Vietnamese Cuisine

Vietnamese cuisine encompasses the foods and beverages of Vietnam, and features a combination of five fundamental tastes (Vietnamese: ngũ vị) in the overall meal. Each Vietnamese dish has a distinctive flav
or which reflects one or more of these elements.
Common Vietnam Gastronomyingredients 
include fish sauce, shrimp paste, soy sauce, rice, fresh herbs, and fruits and vegetables. Vietnamese recipes use lemongrass, ginger, mint, Vietnamese mint, long coriander, Saigon cinnamon, bird’s eye chili, lime, and Thai basil leaves. Traditional Vietnamese cooking is greatly admired for its fresh ingredients, minimal use of dairy and oil, complementary textures, and reliance on herbs and vegetables. With the balance between fresh herbs and meats and a selective use of spices to reach a fine taste, Vietnamese food is considered one of the healthiest cuisines worldwide.

Philosophical importance

Known for its balance of five elements, many Vietnamese dishes include five fundamental taste senses (ngũ vị): spicy (metal), sour (wood), bitter (fire), salty (water) and sweet (Earth), corresponding to: five organs (ngũ tạng): gall bladder, small intestine, large intestine, stomach, and urinary bladder.

Vietnamese dishes also include five types of nutrients (ngũ chất): powder, water or liquid, mineral elements, protein and fat. Vietnamese cooks try to have five colours (ngũ sắc): white (metal), green (wood), yellow (Earth), red (fire) and black (water) in their dishes.

Dishes in Vietnam appeal to gastronomes’ via five senses (năm giác quan): food arrangement attracts eyes, sounds come from crisp ingredients, five spices are detected on the tongue, aromatic ingredients coming mainly from herbs stimulate the nose, and some meals, especially finger food, can be perceived by touching. Whether complex or simple, Vietnamese dishes also offer satisfying mouthfeel during the dining enjoyment.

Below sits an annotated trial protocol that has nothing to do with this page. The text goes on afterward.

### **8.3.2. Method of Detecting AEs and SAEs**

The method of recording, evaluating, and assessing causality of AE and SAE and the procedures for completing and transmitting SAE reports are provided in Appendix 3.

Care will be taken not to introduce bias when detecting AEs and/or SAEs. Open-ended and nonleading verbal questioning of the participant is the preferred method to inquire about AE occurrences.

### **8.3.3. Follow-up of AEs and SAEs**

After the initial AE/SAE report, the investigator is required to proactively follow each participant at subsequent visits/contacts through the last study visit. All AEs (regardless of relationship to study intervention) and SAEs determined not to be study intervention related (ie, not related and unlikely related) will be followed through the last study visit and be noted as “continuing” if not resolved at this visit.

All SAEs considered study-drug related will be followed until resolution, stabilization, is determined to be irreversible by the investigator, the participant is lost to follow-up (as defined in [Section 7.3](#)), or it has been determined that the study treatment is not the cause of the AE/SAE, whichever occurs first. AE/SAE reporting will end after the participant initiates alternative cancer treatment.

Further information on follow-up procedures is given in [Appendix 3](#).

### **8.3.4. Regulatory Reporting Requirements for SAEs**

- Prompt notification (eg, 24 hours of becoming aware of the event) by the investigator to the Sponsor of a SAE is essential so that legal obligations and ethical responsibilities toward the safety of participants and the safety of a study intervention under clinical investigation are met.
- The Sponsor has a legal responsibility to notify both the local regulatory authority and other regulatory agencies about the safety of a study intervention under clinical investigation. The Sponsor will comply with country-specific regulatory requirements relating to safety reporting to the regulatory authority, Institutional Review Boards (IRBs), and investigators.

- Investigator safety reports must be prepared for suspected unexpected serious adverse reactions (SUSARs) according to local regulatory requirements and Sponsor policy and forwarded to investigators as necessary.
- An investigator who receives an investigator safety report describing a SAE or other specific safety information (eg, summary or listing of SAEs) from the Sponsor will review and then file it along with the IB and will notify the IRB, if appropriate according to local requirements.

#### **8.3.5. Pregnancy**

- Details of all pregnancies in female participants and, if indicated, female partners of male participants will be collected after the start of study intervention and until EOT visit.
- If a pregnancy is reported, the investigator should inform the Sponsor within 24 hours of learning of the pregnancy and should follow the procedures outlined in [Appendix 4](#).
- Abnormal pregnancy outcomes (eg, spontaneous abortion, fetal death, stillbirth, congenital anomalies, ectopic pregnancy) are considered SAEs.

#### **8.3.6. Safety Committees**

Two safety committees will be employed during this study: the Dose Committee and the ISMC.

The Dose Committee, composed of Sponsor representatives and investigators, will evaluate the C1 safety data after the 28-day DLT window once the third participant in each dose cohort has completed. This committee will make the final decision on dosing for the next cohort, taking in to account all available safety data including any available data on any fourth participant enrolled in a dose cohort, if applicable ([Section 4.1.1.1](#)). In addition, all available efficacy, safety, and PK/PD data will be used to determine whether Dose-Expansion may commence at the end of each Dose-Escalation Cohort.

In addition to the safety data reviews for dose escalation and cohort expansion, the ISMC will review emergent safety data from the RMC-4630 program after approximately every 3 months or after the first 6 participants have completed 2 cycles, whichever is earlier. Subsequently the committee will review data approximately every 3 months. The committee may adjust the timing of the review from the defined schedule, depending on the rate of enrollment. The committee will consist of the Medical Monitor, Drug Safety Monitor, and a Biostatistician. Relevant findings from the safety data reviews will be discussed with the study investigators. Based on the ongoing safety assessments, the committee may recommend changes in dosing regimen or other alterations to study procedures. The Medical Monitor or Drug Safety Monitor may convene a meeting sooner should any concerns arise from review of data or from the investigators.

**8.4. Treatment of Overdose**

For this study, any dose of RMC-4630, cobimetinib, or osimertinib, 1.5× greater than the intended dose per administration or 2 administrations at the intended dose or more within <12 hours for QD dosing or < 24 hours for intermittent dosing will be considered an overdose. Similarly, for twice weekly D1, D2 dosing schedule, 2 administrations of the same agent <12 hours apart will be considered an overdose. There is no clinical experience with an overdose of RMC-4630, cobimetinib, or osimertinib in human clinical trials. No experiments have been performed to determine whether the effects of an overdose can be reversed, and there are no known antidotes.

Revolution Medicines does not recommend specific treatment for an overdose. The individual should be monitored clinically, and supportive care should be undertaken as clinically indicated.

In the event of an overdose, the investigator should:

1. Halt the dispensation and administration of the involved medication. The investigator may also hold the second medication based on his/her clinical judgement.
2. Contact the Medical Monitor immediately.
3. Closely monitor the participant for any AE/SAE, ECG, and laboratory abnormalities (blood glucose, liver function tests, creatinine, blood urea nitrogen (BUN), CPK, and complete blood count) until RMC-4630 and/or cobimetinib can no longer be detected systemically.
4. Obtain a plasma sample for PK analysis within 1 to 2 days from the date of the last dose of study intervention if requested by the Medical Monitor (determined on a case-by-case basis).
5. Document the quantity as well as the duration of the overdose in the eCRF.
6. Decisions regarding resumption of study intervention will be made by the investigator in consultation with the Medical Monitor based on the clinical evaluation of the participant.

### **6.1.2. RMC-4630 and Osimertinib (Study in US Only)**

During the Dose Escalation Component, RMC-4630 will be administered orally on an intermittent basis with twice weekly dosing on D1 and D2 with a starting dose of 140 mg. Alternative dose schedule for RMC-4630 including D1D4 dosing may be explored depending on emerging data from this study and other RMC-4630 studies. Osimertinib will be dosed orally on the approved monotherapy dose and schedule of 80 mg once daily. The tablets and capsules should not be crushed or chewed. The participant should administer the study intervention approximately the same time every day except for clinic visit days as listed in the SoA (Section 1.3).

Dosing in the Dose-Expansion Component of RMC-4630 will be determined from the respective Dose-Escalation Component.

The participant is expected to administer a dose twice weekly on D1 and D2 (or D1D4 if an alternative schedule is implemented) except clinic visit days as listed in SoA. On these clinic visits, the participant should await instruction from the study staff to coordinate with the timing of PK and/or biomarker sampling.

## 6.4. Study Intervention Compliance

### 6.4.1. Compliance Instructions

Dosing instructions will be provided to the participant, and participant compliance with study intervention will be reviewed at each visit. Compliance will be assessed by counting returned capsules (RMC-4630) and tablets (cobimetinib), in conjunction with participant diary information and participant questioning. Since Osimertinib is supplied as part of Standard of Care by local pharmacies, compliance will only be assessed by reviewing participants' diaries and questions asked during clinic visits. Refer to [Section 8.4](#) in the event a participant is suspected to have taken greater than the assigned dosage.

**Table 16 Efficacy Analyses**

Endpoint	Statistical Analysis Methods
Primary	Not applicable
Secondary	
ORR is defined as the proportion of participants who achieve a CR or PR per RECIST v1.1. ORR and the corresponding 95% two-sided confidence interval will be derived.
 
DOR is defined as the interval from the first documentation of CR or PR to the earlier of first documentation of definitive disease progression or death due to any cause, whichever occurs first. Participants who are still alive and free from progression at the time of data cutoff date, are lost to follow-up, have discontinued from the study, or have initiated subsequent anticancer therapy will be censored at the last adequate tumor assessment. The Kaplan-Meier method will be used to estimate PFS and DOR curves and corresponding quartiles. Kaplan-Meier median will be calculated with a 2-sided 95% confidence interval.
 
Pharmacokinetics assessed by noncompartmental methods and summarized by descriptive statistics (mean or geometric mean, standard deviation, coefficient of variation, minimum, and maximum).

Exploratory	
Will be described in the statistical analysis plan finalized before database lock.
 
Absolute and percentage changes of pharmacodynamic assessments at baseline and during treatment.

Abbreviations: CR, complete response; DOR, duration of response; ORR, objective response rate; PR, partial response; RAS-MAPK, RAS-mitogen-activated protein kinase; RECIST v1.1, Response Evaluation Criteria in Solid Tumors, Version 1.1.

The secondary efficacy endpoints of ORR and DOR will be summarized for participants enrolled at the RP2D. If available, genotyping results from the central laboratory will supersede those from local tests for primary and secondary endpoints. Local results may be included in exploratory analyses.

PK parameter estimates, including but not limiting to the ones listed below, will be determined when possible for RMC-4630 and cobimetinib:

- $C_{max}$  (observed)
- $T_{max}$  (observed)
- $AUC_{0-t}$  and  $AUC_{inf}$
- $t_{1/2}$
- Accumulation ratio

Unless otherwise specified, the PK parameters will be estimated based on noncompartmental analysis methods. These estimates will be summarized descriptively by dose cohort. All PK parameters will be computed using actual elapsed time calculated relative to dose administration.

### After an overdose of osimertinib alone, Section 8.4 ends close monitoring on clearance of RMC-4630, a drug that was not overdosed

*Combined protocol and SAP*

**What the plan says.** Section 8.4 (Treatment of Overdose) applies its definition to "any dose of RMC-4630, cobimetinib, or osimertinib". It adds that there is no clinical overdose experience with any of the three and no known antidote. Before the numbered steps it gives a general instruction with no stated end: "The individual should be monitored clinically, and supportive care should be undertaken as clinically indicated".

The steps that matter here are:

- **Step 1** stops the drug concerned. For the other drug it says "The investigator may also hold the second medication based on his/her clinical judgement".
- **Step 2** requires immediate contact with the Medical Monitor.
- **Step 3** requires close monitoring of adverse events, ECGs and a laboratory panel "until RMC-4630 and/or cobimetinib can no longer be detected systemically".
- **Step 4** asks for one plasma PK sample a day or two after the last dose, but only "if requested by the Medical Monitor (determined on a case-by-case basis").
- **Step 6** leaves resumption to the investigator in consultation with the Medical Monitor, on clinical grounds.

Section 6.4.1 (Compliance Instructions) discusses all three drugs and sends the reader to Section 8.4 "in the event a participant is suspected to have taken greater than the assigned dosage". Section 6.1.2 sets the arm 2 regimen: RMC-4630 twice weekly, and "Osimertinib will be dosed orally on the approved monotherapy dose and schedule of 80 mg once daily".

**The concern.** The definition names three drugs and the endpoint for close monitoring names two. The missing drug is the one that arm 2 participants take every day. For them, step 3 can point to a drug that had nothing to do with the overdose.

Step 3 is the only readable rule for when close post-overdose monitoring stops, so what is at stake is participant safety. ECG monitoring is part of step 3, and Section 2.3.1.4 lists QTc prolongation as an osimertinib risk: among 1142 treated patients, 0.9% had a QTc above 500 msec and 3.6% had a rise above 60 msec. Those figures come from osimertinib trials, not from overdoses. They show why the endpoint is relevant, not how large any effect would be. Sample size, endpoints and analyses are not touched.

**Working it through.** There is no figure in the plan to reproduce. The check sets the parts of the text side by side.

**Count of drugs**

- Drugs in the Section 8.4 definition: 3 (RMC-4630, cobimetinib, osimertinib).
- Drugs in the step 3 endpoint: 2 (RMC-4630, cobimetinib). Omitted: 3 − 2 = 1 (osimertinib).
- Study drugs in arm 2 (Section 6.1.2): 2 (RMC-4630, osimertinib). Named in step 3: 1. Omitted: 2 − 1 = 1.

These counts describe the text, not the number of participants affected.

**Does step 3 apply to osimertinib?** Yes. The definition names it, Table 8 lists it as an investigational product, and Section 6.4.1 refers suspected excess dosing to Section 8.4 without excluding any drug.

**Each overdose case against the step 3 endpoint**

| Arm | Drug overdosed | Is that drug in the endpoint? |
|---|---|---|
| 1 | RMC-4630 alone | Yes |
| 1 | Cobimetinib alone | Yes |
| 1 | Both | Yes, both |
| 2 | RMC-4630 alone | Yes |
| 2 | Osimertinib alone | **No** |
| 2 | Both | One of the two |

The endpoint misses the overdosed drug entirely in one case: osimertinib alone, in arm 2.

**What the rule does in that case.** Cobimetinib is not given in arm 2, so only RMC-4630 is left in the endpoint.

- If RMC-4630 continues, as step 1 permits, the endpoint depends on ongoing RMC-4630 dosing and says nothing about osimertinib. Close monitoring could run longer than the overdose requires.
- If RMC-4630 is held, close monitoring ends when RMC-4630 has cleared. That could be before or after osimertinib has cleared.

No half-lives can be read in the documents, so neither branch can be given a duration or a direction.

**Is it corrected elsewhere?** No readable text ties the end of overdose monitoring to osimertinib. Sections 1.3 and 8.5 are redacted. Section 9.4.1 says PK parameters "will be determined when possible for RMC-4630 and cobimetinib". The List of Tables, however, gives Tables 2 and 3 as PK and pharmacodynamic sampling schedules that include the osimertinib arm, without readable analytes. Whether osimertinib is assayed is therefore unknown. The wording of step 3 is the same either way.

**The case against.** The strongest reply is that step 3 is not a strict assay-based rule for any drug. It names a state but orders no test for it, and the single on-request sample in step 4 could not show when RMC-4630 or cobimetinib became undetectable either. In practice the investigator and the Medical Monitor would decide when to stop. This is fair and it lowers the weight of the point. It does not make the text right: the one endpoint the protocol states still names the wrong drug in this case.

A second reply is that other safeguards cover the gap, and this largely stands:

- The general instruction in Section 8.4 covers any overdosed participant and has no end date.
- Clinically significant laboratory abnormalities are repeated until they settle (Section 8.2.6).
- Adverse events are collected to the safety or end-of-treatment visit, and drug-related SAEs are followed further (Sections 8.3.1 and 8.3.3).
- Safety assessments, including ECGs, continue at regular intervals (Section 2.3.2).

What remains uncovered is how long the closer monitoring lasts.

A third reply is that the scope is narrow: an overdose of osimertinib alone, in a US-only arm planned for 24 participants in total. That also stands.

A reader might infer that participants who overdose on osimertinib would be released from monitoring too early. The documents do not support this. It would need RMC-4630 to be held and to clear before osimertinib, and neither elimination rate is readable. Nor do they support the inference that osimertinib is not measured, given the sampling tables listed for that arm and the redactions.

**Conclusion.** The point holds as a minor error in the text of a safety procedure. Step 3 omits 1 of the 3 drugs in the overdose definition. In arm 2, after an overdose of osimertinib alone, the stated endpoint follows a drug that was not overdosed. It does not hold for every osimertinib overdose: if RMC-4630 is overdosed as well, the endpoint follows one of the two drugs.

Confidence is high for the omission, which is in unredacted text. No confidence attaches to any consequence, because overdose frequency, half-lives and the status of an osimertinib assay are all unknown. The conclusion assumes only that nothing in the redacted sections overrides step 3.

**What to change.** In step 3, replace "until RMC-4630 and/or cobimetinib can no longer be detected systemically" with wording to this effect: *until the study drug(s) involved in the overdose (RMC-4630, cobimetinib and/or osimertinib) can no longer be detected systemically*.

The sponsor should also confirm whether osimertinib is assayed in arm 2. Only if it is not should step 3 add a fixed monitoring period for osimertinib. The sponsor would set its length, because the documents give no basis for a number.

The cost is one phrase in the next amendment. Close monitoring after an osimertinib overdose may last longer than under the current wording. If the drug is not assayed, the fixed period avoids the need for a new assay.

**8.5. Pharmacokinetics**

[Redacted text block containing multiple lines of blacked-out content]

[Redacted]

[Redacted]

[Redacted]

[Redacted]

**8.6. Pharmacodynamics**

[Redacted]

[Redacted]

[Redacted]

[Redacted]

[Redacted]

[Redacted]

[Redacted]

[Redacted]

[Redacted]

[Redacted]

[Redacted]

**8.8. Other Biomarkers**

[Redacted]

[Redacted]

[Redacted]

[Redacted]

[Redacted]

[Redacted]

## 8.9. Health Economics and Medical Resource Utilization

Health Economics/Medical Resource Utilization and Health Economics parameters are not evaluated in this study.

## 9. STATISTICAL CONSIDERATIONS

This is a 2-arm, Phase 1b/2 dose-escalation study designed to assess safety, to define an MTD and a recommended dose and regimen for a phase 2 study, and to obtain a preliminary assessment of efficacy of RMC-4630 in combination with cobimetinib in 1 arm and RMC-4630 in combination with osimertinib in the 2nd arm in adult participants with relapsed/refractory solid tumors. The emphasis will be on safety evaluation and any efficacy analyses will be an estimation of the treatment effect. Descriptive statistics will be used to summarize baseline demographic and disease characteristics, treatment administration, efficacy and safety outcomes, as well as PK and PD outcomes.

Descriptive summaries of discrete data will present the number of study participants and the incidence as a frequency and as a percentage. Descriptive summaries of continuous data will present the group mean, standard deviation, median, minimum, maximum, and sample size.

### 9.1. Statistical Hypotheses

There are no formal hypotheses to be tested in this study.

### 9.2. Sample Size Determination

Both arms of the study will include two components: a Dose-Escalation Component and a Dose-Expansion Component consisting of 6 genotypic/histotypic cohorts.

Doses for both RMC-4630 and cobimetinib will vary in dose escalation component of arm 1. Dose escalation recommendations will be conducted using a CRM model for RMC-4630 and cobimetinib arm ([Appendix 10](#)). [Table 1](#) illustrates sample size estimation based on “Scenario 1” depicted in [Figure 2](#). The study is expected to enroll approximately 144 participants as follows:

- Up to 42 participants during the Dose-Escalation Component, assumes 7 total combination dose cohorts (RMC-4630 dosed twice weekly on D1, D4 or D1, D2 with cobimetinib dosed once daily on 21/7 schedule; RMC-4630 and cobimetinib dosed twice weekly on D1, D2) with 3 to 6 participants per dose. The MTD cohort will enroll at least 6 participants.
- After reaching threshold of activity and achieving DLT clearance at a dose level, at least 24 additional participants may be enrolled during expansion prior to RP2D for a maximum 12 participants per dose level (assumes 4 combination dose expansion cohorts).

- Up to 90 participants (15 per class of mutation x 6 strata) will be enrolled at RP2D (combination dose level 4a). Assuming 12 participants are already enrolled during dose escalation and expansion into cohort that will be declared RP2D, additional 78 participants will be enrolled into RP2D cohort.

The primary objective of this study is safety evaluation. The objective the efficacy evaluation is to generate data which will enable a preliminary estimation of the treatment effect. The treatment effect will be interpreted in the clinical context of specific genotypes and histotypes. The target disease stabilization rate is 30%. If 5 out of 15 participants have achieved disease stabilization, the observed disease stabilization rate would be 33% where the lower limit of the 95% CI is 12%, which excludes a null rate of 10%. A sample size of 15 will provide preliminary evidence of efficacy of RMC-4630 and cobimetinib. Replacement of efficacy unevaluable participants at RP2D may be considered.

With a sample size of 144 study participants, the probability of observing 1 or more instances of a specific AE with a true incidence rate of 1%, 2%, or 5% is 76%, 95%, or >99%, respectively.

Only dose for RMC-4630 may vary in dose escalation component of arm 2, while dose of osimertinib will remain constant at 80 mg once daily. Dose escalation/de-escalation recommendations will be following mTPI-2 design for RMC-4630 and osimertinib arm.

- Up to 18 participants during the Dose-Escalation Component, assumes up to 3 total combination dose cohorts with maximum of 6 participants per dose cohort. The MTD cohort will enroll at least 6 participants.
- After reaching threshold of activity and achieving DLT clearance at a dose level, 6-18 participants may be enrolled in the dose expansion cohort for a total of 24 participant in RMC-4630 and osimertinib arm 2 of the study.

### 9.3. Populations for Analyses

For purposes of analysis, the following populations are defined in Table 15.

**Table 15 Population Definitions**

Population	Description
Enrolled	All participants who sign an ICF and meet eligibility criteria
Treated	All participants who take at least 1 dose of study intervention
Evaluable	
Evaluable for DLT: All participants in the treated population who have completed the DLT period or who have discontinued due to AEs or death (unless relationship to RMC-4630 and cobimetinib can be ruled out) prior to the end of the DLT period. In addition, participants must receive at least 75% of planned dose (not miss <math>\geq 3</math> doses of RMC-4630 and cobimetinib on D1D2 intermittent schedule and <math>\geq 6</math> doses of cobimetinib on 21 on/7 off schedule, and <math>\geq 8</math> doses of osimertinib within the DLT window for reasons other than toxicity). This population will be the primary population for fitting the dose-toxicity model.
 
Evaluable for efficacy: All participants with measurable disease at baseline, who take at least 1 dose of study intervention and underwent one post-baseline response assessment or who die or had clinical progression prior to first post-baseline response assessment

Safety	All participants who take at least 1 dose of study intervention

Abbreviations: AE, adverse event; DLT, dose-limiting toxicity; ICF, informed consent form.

Five element correspondence

Correspondence Elements
Wood Fire Earth Metal Water
Spices (ngũ vị) Sour Bitter Sweet Spicy Salty
Organs (ngũ tạng) Gall bladder Small intestine Stomach Large intestine Urinary bladder
Colors (ngũ sắc) Green Red Yellow White Black
Senses (ngũ giác ) Visual Taste Touch Smell Sound
Nutrients (ngũ chất) Carbohydrates Fat Protein Minerals Water

Yin yang balance

The principle of yin and yang is applied in composing a meal in a way that provides a balance that is beneficial for the body. While contrasting texture and flavors are important, the principal primarily concerns the “heating” and “cooling” properties of ingredients. Certain dishes are served in their respective seasons to provide contrasts in temperature and spiciness of the food and environment.

(Source: Wikipedia. https://en.wikipedia.org/wiki/Vietnamese_cuisine)

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